The Baltimore Eagle Is Not Closed: Inside The Drama That Caused A Temporary Shuttering

On Wednesday, July 25, in the “CODE” bar of Baltimore Eagle’s three-floor complex, bar management announced that the local nightlife institution would be closing its doors immediately. In what was reported to be a tearful scene, Charles King and his business partners, 4 Crazy Guys, LLC, announced that after a year and a half of business and disputes with the owners of the Baltimore Eagle trademark, the bar was closing. But by Thursday night, the space was re-opened.

“Wednesday evening we got a couple of calls from our patrons saying that our managers had announced an unscheduled and unsanctioned closure of the Eagle and that they were going to ‘loot’ the place,” Ian Parrish, one of the owners of the Baltimore Eagle trademark and building, told INTO in an interview. “We went down there and we found our managers and a bunch of people running in and out of the building with armfuls of liquor, merchandise, and memorabilia. Inside there was broken glass, equipment missing and drains clogged.”

Having opened in its most recent iteration in January 2017 (the original opened in 1991), the Baltimore Eagle was a multi-story complex that housed a leather shop, restaurant, sports bar, dance floor, display of historical memorabilia and the “CODE” bar, an ode to the Eagle’s longstanding international history as a leather and Levi’s bar that served as a place of refuge since the 1970s. Managed by 4 Crazy Guys, the space stuck out early with a brand that stood for inclusion.

“It’s an incredible bar, unlike any other leather bar I’ve ever heard of — part leather bar, part nightclub, part rooftop bar, part sports bar/tavern, part leather shop, part backroom bar … something for everyone,” Wilson, a patron of the bar since around April 2017 wrote on Twitter. “And very trans-friendly.” The bar was one of a few big LGBTQ destinations in the city, like the Grand Central Club.

Wilson told INTO in a statement that the Eagle was the first gay bar he ever went to, but went on to write that the space helped him become “comfortable with the idea of re-entering the dating scene” as a bisexual man, introducing him to his rugby team and more.

“The Baltimore Eagle had created an atmosphere of welcome and love for people regardless of how they identified as an individual or who/how they expressed their love for one another,” Brendan Patrick, Mr. Maryland Leather 2017 said. But while the space built up a reputation for itself, welcoming drag queens, leatherfolks, people of color, sports fans and even furries (the only recurring furry meetup in Baltimore, Fur Up B’More, was here) into its doors, in the background, there was unrest.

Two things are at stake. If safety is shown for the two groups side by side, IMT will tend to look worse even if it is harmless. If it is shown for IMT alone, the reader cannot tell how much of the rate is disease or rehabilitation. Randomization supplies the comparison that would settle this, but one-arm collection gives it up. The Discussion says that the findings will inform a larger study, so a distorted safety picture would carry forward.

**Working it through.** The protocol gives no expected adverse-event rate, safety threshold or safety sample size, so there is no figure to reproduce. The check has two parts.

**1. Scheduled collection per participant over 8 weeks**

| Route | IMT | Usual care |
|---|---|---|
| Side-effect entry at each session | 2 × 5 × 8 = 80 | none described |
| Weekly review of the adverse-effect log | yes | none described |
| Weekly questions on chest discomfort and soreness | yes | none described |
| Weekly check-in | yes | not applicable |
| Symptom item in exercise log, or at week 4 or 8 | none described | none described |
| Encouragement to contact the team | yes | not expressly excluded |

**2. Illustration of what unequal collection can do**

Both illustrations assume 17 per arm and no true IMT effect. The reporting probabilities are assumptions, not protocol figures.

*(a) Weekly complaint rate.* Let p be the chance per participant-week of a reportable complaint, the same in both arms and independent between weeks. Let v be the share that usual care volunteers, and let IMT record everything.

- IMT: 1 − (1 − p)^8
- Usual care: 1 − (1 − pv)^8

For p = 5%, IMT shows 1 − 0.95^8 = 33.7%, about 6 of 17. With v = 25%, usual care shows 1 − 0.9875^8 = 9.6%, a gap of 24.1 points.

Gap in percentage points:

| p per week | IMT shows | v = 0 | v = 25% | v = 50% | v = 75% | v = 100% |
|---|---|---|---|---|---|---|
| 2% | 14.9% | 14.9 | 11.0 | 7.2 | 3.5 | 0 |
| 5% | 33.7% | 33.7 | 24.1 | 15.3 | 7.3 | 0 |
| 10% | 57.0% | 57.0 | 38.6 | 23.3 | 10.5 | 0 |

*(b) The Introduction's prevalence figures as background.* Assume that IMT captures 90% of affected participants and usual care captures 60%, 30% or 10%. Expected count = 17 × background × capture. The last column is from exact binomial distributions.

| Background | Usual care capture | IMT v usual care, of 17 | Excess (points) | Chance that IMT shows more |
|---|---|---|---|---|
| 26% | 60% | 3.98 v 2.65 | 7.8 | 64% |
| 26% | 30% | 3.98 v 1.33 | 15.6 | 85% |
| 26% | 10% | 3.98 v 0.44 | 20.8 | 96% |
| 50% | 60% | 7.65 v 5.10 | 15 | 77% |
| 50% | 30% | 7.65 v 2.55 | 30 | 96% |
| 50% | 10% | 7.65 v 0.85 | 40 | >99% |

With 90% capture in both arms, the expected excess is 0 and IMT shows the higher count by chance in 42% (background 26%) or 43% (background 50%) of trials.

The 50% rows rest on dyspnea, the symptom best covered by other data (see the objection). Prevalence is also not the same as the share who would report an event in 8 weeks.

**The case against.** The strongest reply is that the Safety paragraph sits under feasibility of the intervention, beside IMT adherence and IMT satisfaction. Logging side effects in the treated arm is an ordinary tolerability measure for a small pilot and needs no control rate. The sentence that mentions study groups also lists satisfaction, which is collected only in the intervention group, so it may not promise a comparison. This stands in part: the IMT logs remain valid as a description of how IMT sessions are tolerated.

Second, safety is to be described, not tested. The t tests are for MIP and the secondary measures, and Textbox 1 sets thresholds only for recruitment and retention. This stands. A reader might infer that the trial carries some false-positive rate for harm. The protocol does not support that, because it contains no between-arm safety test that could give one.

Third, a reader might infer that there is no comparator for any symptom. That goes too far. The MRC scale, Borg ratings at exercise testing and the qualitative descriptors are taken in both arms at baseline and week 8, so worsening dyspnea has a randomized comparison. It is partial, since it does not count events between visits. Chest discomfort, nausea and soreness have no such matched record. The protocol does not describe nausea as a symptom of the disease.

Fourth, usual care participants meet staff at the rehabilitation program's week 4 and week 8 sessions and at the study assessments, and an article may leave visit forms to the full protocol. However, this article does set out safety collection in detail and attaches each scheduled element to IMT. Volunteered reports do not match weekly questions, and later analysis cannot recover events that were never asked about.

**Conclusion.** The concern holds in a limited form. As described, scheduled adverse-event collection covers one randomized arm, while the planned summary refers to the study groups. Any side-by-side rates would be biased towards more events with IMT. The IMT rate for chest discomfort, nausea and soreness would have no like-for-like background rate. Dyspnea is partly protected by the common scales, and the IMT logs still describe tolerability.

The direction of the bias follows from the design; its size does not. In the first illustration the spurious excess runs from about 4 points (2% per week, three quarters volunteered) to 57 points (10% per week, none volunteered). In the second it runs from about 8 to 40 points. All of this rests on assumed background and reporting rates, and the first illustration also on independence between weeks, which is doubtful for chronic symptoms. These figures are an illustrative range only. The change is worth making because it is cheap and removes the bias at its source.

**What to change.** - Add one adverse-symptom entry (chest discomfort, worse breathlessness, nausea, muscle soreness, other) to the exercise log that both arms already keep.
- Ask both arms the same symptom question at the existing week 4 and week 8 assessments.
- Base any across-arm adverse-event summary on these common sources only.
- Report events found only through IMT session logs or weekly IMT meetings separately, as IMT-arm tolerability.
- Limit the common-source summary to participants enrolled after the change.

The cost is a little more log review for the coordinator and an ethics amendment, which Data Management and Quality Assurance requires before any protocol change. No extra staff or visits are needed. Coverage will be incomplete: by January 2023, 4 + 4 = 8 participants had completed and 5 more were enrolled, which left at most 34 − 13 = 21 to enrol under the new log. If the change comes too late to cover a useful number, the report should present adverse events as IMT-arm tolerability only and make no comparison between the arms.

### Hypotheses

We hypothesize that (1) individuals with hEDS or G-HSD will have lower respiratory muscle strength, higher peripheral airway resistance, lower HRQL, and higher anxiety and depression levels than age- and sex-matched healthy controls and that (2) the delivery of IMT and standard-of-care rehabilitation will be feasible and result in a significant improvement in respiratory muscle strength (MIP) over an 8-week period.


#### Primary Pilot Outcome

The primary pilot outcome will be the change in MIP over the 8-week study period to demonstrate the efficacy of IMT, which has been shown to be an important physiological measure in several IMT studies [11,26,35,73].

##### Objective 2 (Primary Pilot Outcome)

For the past four years, we have poured our hearts, souls, and resources into this project,” 4 Crazy Guys wrote in a release about the closure. “It has been a labor of love for a community, city, and state that we have come to feel very strongly about. When we started this endeavor just about four years ago, we were practically in disbelief that we would have the honor of re-imagining how a leather bar and an LGBT bar might serve the community in this new era.”

“[But] in the face of mounting legal expenses and having had this project turned from a dream to a nightmare by outside forces, we must now move on and hope that the communities and people we have come to love so much will find a new place that feels like home.”

Those troubles, according to them, included the Parrish family pushing back on marketing tactics and bar policies, as well as mounting financial issues, some of which they perceived to be a concerted effort to push them out of the business. In a recent Metro Weekly piece, King detailed the malicious ways he felt that Parrish sought to maintain control of the franchise, reportedly objecting to diverse marketing materials.

In a new statement, Parrish pushed back on those charges.

“The crux of the matter is financial,” he told INTO. “For some time our former managers were not meeting their financial obligation agreements in the community including agreements with their own partners who put up most of the money from their side. We get it: the financial management of a place like the eagle is tough, however, there is a difference between making an effort to do the right thing and bouncing checks and dodging phone calls from people within our community who are working just as hard to make a living.”